As we are on the summit ridge a couple of other groups are coming down. One is a large group from Alpine Ascents and the other is an RMI group. We stop, and let them pass us on the left hand side. Ryan tries to talk to me about trivial things to distract me as the other climbers pass us.

One of the groups has a female guide among them and she looks at me as she passes, with annoyance and superiority. I don’t care. I am a few feet away from the Summit of Denali and she is inconsequential.

When we reach the summit, the area itself is larger than I anticipated. I take my cell phone out of my pocket to tell the world that I am at the summit. I am so excited and I want it documented. My InReach message is sent with a GPS recorded location. I just became the first Portuguese woman to have summited Denali. I am also the first Portuguese-Canadian woman to have done so.

We have time to take group pictures, individual pictures and with my 6 flags. We are allowed to attempt to call from the satellite phone 3 times, as the call keeps dropping.

Kaylee does a short run and jumps over the summit marker. It’s fun at the Summit!

There is no wind. It’s sunny and so clear you can see all the smaller mountains below you. I was elated. It’s time to descend, as we need to make our way back down.

Jason explains that I am going to be in front, with the 3 of them behind me. His rational and assurance is that if I were to fall, I would have 3 guides holding me and I would not go anywhere. I understand his reasoning and begin to descend.

Ryan is directly behind me and talks to me, “Slowly Ema. Take your time. You got this!” I walk slowly, but somehow confident. I stop when Ryan tells me, so he can secure his share of the rope to the fixed anchors. Then as he shouts back, “Climbing”, we continue.

Before I know it, we are out of the ridge and are making our way down. Amazingly we are going at a pretty good pace. So good in fact, that even with our generous standard breaks, we reach high camp at about 7:00 P.M. This signifies we took about 10.5 hours to summit and back.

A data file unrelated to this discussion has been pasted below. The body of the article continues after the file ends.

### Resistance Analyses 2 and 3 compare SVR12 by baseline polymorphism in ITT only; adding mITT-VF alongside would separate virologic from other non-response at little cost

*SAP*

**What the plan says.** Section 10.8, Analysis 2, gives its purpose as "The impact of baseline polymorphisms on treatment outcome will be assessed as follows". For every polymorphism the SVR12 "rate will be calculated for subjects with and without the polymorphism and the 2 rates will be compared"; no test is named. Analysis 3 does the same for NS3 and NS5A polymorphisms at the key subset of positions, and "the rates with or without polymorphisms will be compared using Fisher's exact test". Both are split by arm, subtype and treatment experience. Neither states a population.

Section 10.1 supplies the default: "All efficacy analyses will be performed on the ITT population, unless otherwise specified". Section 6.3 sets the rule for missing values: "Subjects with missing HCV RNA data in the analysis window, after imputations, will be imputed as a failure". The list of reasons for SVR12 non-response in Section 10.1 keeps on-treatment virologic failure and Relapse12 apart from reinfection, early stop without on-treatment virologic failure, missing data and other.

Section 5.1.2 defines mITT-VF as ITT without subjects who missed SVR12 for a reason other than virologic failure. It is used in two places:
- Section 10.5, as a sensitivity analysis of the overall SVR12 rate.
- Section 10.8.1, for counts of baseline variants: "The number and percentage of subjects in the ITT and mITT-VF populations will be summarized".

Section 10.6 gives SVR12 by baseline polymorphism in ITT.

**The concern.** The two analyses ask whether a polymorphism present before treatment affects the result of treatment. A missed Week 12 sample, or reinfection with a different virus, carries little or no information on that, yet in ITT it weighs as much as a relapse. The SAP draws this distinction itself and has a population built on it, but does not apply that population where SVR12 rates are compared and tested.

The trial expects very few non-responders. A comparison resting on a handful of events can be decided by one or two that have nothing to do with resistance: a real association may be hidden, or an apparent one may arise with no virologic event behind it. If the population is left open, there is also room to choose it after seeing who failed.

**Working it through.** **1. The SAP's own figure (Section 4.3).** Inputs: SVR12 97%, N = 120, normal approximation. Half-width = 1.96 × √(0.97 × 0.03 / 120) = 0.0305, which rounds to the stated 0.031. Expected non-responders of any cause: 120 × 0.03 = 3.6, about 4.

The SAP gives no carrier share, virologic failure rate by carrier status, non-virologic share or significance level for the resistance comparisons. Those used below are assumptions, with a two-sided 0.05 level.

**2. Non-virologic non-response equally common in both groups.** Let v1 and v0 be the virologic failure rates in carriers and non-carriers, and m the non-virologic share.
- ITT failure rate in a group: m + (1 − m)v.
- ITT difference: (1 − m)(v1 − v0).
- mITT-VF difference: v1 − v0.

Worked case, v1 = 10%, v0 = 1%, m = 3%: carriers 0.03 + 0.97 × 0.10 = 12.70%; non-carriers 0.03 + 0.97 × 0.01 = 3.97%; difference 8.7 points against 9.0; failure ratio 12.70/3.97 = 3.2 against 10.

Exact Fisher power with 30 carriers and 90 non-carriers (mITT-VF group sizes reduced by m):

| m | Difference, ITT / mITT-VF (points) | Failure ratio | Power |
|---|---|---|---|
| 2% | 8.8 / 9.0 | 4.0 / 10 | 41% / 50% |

I overhear Jason’s delight in his voice, “10.5 hours puts us on the top 30% of top ascents. This is nuts!”

Kaylee giggles, but in a humble voice, says,” Well yeah, but these are abnormal conditions. Usually the weather isn’t this great!”

I think to myself, “Yeah, so?” We did it, regardless of the weather.

The next morning, we start our decent back to basecamp.

We leave early morning to get to 14,000 feet before it’s too hot. We take a long rest at 14,000 feet until the temperature cools down, making easier to walk on the snow.

At camp 2 or 11,000 feet, we put our snowshoes back on replacing our crampons. The descent from here on is not easy. It is about 11:00 P.M. or just passed it.

The snow in some areas is mushy still, even though it’s in the middle of the night. I trip several times. Jason is leading; I am in second position, with Kaylee behind me and Ryan in the back. He has the hardest job, trying to keep all our slides inline.

I keep stumbling, and take a few falls, especially when Jason’s sled pulls me forward. Each stumble I shout. “Stop.” Everyone does. And each time as gracefully as possible, I get up again and we all continue.